OECD.org - Education
Health, work and working conditions: a review of the European economic literature
Economists have traditionally been very cautious when studying the interaction between employment and health because of the two-way causal relationship between these two variables: health status influences the probability of being employed and, at the same time, working affects the health status.
Workplace stress in the United States: issues and policies
Despite relative affluence, workplace stress is a prominent feature of the US labour market. To the
extent that job stress causes poor health outcomes – either directly through increased blood ressure,
fatigue, muscle pain, etc. or indirectly through increased rates of cigarette smoking – policy to lessen job stress may be appropriate.
Improving well-being in the United States
Life is quite good in the United States compared to other OECD countries, thanks to strong economic
growth and technological progress having lifted average income to high levels. Nonetheless, there is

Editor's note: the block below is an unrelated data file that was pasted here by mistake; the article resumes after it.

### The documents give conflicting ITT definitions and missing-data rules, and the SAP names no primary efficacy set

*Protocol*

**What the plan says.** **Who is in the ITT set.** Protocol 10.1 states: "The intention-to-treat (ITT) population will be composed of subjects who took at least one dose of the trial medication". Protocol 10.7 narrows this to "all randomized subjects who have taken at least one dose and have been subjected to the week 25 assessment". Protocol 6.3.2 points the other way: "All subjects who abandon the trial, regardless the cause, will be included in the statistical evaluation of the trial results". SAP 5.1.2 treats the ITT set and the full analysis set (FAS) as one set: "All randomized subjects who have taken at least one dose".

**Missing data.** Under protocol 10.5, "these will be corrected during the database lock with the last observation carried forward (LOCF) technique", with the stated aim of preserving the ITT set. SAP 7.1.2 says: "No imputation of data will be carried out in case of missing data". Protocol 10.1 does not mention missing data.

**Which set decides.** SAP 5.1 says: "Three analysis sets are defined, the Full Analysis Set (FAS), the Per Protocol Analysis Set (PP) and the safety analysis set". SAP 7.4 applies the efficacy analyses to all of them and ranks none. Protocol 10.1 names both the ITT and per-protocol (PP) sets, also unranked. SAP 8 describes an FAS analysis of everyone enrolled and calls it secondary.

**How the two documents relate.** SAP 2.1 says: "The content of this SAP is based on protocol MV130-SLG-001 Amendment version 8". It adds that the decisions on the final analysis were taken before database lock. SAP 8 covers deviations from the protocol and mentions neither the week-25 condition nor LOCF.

evidence that the benefits from growth have not been sufficiently broad based.
Measuring Innovation in Education
This report explores the association between school innovation and different measures related to educational objectives. This book is the beginning of a new journey: it calls for innovations in the field of measurement – and not just of education.
The demand for skills 1995-2008: a global supply chain perspective
Demand for jobs, characterized by skill type and industry of employment, is driven by changes in technology, trade and consumption. Using structural decomposition analysis, we study the relative importance of these drivers for the period 1995-2008.